28 June 2007

Get Home Safe

"Get Home Safe." I heard that phrase tonight. It’s something I often say, and now we enter again that domain in which I am most uncomfortable: the personal experience, Dear-Kitty-type essay. How I hate this form. I don’t mean to belittle those who pursue it, like one of my favorites—the Gay Prof—but it truly is not the sort of thing one should do on an anti-‘Blog, such as the one you are reading.

Anyway, I was on the subway tonight, and at the stop before mine, a man said to someone—I could not, and did not, see either of them—“Get home safe.”

Why do I say this often, O Reader? It is something people in my family often say, almost always say, really. I come from farm-stock, Midwestern people. Should I begin here? I find myself saying it to anyone, whether they are walking, taking a cab, driving, or flying in a plane. Is the farm somehow an important place to begin?

This command, this injunction, comes from a world when travel was dangerous. Anytime you put your fate in hands of a bus driver, a train conductor, or the wheel of your own car, was something that was not like the stillness, the safety, of home, of table, of bed. You can die out there, you know. You can die.

I was fortunate to move to a New York that was dangerous enough, or used to be, so that friends gave me a couple bucks if my wallet was empty, so that if I got mugged on my way home, I had some cash to give that angry, desperate other on the other end of a knife or gun. Get home safe.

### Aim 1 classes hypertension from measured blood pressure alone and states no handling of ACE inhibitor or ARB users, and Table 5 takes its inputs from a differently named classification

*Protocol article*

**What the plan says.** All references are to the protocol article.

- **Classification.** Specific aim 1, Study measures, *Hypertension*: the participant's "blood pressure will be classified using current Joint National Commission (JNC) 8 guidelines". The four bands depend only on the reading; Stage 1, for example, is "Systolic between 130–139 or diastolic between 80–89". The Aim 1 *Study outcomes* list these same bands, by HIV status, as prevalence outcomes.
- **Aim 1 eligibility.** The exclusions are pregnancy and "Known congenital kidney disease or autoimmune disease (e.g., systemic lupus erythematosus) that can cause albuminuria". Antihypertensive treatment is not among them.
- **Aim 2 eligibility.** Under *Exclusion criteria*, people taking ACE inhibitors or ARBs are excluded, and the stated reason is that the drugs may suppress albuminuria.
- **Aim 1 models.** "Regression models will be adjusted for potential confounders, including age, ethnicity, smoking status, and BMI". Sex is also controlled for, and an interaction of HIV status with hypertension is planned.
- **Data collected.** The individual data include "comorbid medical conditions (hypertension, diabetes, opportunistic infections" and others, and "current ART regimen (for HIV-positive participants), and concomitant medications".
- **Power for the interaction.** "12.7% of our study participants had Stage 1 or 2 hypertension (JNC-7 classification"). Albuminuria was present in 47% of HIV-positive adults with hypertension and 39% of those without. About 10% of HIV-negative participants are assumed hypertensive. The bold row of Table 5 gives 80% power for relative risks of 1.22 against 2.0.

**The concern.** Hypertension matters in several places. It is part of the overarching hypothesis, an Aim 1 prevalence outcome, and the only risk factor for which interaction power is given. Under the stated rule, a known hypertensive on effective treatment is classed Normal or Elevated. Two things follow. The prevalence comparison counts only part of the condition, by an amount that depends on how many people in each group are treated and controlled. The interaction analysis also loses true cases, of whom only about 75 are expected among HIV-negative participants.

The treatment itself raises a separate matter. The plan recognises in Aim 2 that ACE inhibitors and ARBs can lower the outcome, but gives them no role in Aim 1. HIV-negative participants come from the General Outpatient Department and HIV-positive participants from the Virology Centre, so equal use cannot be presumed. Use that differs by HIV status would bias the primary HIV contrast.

This has, I think, to do with the history of the night. It has to do with that dark, unlit place, that time, when travel was uncertain—I mean a time, which is also a place that was mysterious, and unpredictable, before electric lighting, before everyone lived in cities. A time when we lived by the sun, a time when after the sun fell, we had a long night of moon, if we were lucky. Get home safe, we said, because in that darkness, in that confidence we put in the driver, the conductor, the pilot, there was a certain uncertainty that we might never arrive home.

I hate to share this, but, I recently had a disturbing death—two of them—in my extended family, where people headed home, did not get home safe. They were making their way in the most banal fashion, yet they did not get home. They died.

The people who died were sort of in-laws, the sibling and spouse of an in-law, and it made me think of how I would feel if one of my siblings had this fate right now. It was unthinkable. My mind literally could not go there, could not imagine this, this thing that happens to all living things.

Any unexpected death probably has a similar effect on the survivors of it. I am talking of people I knew so little, yet it needs must remind me of the preciousness of the people around me. Do they know I love them so much? Have I told them recently? Told them enough? How do we tell this to anyone? I expect that we do the best job we can, and yet it is probably never enough. Get home safe is always an I love you.

I am, frankly, very thankful that I have been instilled with this fear of the unpredictable night, the exigencies of travel. Life turns out to be always fragile. It is not a bad thing to be reminded of that that. Have I told you how much you mean to me?

Get home safe.